Bitcoin works on a supply to demand ratio principle (almost like gold) which decides the price of a coin. Meaning if the demand for Bitcoin increases, the price will also increase as the supply is always limited.
That being said, if you read the previous post about blockchain, you know that to add a block of transactions to the ledger, miners are rewarded in Cryptocurrencies. As the number of transactions increases the complexity of the cryptographic problem also increases which increases the reward for the miner, and which finally boils down to you paying a higher fee per transaction. I get it it’s rough but there’s nothing to worry about.
When the white paper on Bitcoin was authored, it stood for decentralized, peer to peer instantaneous microtransactions and the current state of Bitcoin in no way fulfils that goal. But what you need to realize is that Cryptocurrencies are fairly new and it’s still early days to call anything final. Bitcoin is a pure software solution and like every other software system, things get better iteratively instead of immediately.
A new system has been proposed to solve this problem with Bitcoin, it’s called the Lightning Network and while I’m going cover it in a separate post exclusively about Bitcoin, here’s a gist of how it works. Since the Bitcoin blockchain is extremely large and there are several thousand transactions happening per second pending approval, the lighting network would be an abstract network on top of the current blockchain.
This would make microtransactions possible in seconds or milliseconds and at the same time eliminating the high transaction fee. It’s currently in development and should be launched later this year. The lightning network would also enable off chain transactions so even if you’re transacting in a currency which is incompatible with the said blockchain, the transaction will come through. More on this in an upcoming post.
2. Banks take too long to transfer, but what if I use something like Apple Pay?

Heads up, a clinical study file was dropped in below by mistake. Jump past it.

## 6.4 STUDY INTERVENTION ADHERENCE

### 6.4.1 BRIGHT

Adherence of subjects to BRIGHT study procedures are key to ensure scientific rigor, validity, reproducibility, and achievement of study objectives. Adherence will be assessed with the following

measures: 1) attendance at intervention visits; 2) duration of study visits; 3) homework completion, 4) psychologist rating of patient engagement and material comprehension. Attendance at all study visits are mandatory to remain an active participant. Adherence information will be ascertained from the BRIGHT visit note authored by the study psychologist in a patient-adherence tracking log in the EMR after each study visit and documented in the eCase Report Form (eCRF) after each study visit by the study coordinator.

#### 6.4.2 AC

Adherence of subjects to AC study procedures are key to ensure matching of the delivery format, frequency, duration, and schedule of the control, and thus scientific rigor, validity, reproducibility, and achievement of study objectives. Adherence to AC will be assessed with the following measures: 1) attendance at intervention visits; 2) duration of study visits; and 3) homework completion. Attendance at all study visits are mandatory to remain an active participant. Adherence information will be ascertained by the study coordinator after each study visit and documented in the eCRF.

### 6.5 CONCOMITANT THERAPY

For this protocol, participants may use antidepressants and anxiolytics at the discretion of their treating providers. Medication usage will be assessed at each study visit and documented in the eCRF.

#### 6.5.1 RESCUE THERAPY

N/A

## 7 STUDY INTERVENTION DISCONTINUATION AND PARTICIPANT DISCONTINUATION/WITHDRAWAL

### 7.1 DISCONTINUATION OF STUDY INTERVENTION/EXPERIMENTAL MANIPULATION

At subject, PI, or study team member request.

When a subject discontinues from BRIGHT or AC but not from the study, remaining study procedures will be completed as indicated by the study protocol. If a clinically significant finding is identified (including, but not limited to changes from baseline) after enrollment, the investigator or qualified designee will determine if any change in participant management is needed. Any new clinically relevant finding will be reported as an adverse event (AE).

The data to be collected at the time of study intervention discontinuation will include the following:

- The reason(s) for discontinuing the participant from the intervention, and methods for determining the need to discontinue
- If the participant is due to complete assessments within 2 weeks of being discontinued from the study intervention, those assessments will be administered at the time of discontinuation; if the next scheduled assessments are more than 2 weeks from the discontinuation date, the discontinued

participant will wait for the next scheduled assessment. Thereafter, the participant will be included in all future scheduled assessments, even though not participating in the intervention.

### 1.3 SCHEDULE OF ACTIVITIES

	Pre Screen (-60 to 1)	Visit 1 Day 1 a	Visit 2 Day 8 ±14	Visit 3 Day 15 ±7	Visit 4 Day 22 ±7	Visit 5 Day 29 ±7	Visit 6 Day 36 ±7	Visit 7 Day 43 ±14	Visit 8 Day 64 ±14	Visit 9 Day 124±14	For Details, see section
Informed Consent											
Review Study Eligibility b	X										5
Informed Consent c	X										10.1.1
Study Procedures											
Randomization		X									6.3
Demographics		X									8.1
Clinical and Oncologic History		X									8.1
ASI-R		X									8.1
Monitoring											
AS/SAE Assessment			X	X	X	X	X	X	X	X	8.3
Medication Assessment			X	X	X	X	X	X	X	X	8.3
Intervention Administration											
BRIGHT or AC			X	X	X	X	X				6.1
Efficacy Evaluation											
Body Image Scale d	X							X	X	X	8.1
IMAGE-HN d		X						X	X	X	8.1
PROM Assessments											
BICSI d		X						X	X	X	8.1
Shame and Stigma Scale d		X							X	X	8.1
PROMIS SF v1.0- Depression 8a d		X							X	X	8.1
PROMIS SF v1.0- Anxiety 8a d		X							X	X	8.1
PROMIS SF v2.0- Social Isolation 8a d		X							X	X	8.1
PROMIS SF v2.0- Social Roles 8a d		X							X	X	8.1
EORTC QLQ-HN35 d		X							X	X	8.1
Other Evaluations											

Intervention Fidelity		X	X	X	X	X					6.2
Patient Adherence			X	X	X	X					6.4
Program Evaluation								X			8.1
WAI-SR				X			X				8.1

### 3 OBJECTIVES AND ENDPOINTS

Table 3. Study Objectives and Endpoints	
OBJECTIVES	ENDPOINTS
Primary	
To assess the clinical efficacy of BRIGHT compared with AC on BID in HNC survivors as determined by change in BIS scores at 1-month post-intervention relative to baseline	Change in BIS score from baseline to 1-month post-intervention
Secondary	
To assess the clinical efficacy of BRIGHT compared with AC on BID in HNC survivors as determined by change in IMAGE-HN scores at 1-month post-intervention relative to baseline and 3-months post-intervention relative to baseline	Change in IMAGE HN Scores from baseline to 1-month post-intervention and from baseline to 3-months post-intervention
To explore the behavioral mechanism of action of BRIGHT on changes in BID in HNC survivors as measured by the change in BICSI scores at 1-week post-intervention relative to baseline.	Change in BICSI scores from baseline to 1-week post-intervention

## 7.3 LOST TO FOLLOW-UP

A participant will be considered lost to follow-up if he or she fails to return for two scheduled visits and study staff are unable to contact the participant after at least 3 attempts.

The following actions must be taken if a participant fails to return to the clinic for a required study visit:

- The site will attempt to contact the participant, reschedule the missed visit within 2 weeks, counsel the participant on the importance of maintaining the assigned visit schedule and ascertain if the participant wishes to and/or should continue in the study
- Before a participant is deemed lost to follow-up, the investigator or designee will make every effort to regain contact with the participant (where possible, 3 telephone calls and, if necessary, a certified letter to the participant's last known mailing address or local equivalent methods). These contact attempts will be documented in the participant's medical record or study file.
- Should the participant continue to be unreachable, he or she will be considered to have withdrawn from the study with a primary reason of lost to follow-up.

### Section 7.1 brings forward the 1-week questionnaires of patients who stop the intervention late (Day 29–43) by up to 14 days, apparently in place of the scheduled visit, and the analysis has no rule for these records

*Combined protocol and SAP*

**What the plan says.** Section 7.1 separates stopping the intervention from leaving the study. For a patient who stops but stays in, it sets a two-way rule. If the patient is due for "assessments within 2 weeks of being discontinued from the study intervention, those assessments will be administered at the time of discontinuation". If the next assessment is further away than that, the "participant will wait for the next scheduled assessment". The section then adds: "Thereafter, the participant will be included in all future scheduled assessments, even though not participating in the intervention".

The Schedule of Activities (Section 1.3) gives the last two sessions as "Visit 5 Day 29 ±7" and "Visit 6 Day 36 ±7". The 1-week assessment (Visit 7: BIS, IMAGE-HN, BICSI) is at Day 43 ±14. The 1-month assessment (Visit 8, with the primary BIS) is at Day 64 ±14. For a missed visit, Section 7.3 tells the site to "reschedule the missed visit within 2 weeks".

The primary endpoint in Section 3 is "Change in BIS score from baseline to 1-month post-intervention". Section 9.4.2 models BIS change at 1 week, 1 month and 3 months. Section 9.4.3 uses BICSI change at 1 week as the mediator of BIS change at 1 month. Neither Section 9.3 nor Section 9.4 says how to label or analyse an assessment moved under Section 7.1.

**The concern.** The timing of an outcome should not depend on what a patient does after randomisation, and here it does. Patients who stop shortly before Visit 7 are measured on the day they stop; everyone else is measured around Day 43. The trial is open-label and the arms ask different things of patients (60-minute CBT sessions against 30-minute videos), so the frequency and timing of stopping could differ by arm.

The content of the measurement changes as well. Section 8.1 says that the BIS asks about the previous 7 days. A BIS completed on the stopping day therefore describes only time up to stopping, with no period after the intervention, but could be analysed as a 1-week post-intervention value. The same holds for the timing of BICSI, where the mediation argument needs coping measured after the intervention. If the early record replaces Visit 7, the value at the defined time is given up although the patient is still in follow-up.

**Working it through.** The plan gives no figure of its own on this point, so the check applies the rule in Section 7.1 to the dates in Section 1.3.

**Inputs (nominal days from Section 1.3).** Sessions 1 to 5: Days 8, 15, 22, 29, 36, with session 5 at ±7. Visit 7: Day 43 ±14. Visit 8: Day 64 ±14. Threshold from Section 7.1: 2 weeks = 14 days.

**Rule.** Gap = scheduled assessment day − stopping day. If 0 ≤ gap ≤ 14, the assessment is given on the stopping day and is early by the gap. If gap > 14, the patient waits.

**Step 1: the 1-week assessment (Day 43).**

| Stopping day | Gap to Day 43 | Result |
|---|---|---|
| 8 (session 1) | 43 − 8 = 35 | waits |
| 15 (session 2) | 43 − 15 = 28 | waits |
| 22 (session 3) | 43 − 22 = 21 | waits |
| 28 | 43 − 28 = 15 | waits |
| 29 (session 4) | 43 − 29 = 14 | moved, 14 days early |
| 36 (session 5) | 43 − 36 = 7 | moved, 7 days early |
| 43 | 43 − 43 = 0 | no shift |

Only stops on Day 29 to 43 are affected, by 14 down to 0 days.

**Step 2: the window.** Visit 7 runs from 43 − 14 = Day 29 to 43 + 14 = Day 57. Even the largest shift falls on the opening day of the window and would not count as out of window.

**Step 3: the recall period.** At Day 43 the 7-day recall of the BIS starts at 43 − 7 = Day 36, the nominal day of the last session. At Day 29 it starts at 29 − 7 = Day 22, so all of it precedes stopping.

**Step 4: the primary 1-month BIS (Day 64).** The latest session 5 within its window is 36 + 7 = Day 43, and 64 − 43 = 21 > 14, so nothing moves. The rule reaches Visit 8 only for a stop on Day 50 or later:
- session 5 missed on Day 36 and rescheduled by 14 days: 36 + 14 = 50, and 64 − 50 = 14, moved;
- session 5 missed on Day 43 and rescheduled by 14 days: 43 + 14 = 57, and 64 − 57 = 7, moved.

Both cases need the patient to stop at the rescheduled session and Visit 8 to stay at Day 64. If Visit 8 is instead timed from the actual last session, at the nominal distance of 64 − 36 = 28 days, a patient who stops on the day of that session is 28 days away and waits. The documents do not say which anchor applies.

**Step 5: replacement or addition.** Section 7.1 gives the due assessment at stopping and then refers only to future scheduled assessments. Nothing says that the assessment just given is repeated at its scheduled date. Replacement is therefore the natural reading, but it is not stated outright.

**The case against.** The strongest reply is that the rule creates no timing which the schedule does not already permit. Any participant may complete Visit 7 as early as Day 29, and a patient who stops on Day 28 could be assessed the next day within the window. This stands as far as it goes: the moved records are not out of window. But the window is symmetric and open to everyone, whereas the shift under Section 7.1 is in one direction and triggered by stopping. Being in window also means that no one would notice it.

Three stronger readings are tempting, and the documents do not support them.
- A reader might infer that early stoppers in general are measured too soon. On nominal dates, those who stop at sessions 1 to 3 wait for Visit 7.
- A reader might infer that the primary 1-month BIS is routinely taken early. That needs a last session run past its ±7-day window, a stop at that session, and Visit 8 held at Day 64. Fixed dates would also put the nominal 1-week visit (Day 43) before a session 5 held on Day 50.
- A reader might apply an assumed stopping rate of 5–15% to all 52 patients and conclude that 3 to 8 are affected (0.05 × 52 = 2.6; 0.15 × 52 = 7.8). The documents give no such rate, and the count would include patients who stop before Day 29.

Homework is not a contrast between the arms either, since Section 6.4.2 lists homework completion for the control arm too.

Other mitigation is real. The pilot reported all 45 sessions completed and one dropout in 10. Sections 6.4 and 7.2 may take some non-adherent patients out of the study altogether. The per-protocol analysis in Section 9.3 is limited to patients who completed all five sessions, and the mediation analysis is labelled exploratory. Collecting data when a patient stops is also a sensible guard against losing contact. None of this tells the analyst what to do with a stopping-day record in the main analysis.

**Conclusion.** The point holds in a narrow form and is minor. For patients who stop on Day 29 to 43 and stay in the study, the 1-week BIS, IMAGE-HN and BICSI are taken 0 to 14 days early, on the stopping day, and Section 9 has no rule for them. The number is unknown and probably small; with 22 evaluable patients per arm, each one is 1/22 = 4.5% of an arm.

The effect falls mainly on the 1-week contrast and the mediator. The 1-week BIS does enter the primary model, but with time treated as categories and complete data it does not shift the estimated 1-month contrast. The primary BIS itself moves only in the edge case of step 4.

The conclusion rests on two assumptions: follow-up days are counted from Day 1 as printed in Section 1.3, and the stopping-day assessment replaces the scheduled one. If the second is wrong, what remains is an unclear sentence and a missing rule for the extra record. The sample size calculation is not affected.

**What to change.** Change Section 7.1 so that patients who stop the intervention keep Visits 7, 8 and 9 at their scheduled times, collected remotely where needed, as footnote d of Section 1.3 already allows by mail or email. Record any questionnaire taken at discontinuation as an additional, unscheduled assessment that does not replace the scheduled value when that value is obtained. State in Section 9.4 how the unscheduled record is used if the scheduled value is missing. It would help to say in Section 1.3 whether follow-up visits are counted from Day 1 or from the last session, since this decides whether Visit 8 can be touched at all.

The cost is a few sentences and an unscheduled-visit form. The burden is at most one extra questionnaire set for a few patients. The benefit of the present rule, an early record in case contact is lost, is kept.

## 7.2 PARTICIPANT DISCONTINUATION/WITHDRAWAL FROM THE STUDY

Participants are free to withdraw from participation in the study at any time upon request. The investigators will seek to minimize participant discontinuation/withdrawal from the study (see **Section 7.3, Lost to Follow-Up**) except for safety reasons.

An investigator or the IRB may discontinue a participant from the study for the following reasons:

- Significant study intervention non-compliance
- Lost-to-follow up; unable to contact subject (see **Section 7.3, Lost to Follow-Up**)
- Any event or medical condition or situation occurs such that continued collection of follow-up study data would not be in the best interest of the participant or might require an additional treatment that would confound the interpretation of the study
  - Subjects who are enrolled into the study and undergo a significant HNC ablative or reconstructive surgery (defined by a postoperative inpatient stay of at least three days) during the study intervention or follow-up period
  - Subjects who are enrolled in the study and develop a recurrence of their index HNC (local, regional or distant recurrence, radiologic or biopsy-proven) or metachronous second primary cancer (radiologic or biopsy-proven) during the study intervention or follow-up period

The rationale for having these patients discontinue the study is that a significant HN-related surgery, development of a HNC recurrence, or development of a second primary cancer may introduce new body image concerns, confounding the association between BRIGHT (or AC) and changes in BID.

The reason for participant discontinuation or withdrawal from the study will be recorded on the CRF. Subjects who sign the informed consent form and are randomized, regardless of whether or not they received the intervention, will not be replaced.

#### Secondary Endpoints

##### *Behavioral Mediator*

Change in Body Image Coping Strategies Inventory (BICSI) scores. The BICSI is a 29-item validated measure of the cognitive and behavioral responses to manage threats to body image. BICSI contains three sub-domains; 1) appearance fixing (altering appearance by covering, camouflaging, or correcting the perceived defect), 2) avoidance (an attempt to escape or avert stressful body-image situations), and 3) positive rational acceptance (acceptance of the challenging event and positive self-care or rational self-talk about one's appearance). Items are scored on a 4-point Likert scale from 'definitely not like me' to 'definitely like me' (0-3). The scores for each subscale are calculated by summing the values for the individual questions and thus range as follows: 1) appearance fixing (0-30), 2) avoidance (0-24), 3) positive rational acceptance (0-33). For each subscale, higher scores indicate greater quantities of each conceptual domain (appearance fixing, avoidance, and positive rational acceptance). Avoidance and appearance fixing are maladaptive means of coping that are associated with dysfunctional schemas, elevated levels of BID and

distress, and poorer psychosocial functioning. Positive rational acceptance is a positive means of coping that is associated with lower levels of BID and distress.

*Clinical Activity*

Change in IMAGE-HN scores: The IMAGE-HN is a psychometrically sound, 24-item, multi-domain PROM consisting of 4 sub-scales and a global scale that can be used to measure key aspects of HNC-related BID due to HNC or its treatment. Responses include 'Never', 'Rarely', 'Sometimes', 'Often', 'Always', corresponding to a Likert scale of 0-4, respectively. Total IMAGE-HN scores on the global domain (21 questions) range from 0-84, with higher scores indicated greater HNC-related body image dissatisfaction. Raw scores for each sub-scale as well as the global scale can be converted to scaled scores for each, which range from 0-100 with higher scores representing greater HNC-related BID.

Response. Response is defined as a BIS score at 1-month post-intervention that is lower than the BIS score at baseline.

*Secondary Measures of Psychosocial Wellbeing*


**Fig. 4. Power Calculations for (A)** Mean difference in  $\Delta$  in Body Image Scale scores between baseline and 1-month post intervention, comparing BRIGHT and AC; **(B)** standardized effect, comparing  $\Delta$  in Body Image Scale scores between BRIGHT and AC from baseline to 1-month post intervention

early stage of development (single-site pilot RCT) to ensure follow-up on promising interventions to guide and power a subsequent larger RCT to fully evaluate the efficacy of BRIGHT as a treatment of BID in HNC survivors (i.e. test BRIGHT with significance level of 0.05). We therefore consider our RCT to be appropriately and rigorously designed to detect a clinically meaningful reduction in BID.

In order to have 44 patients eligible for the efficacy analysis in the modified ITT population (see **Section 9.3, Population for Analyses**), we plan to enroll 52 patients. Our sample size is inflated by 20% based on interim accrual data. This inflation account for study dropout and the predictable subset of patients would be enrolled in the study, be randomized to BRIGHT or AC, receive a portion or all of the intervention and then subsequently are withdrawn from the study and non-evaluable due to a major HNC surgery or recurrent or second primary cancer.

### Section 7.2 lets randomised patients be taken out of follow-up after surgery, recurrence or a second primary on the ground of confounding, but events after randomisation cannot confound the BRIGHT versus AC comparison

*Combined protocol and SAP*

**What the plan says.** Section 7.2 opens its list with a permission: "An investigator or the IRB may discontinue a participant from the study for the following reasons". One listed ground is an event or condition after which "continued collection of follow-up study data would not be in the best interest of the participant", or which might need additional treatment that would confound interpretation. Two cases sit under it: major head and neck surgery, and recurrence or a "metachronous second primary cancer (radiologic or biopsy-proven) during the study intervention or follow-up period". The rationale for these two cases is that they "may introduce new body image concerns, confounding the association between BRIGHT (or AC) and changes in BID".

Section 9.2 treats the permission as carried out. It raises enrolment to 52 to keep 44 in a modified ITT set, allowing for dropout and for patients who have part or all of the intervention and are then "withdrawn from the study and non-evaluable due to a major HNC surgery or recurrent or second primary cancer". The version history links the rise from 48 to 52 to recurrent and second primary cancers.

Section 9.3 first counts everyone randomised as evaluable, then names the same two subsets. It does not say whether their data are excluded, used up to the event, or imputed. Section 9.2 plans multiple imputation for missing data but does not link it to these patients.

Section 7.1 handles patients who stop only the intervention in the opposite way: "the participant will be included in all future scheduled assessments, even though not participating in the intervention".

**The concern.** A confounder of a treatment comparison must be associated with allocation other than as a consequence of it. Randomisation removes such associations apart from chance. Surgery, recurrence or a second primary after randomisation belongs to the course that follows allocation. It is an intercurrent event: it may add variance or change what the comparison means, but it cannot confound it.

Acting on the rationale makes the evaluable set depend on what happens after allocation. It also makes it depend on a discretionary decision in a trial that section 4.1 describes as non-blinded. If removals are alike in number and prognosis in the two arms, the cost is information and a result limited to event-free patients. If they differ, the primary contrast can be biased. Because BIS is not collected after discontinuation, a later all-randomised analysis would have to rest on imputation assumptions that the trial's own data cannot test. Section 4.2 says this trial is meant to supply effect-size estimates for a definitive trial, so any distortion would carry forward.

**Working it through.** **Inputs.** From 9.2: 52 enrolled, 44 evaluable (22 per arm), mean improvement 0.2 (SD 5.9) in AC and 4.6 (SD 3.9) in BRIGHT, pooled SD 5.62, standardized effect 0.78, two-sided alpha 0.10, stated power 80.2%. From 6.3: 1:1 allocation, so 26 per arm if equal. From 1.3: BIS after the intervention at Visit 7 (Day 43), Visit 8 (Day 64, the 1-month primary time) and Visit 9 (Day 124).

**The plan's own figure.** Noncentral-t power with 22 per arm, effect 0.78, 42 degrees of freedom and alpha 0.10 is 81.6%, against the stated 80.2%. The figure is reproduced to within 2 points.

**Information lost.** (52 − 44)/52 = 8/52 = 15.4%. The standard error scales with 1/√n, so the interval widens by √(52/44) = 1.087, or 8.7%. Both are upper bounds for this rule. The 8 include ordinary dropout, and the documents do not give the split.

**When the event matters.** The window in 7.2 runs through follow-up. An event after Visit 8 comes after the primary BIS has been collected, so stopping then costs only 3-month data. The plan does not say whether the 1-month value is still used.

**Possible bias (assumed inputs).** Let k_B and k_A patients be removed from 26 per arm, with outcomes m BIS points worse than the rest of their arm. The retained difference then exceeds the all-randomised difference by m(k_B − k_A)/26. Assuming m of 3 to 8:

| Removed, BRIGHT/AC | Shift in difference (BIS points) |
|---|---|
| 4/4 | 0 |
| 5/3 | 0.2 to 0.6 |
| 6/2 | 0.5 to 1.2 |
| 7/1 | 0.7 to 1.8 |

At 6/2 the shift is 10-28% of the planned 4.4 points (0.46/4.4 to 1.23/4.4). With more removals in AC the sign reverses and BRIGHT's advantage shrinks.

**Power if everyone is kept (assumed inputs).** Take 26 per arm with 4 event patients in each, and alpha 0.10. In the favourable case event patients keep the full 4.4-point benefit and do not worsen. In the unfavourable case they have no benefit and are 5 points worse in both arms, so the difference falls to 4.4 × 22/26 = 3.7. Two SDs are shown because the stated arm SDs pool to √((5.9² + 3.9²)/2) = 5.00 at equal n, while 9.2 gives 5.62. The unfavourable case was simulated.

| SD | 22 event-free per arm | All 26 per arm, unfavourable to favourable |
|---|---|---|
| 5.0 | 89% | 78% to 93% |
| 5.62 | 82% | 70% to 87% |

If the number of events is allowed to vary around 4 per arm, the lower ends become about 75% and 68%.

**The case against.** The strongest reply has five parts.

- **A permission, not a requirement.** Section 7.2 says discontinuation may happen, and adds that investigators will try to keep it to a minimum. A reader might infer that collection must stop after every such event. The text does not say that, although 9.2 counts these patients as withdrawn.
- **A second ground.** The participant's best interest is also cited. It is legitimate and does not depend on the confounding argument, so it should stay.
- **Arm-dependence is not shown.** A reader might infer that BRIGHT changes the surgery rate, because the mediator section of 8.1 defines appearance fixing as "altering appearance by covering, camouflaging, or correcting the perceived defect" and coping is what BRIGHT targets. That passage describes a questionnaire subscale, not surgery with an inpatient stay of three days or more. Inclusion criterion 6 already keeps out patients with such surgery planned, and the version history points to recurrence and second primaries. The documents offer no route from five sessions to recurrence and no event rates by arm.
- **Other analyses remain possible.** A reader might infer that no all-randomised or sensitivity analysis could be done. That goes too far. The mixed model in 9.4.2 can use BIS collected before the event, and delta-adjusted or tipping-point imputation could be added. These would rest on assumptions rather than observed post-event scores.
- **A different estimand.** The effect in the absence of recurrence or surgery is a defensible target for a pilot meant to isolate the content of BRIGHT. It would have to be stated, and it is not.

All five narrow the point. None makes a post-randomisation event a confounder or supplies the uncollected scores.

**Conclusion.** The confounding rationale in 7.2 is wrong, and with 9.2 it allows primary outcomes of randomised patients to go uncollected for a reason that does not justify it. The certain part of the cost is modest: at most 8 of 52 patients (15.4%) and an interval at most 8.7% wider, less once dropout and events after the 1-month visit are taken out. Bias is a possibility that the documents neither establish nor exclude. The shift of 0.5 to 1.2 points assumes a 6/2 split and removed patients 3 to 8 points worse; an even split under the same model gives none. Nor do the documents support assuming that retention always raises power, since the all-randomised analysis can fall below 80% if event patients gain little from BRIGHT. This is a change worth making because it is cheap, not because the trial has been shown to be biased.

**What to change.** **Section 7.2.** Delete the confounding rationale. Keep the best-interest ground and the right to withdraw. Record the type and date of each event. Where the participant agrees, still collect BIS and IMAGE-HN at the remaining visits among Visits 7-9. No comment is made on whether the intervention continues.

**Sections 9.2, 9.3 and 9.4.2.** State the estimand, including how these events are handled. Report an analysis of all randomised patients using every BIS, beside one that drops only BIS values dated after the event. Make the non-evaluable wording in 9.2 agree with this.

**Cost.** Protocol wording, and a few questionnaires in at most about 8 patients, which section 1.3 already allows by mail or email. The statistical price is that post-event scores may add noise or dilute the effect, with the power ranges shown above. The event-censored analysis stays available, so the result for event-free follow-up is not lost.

Something worth noting here is those online payments via card, contactless payments etc provide an abstraction to the procedure to us the consumers. It just looks like the transaction was approved once we get the printed receipt. Entering the PIN and approving that withdrawal is only the first step in a series of steps that are taken by the regulatory authorities to prevent fraud and theft, as mentioned previously the actual transfer takes a couple of days at best.
When speaking about solutions like Apple Pay or Android Pay etc, what you need to know is that even though it looks and feels and sounds like a Cryptocurrency transaction, meaning it would be instantaneous, it’s actually not. Most of these solutions are built on top of our current financial system and provide only a certain level of digital flexibility and abstraction.
Even if you pay for a purchase using Apple Pay, the bank partners take over in the very next step and the same old long process is followed. Sure the amount is deducted from your account, but it’s not yet reflected in the recipients account immediately (this again varies from country to country).
3. I’ve been hearing news about hacks where several million worths of Bitcoins were stolen. Does this mean it’s not safe to use Bitcoin?
No, absolutely not. Bitcoin or for that matter any popular Cryptocurrency is built on top of Blockchain and as illustrated in the Grokking Blockchain article, the blockchain is the most secure thing built in our time. Now the question about hacks, yes there have been and will be multiple hacks resulting in Bitcoin being stolen etc.
But here’s the deal, it’s not a problem with Bitcoin or it’s security or a fault in the Blockchain. It’s the exchanges or places where those Bitcoins were stored that were insecure/vulnerable which resulted in a hack. Hence it’s always advised to store your Cryptocurrencies in a cold storage (hardware wallet like the Ledger Nano S) or at least a software wallet on your smartphone or computer.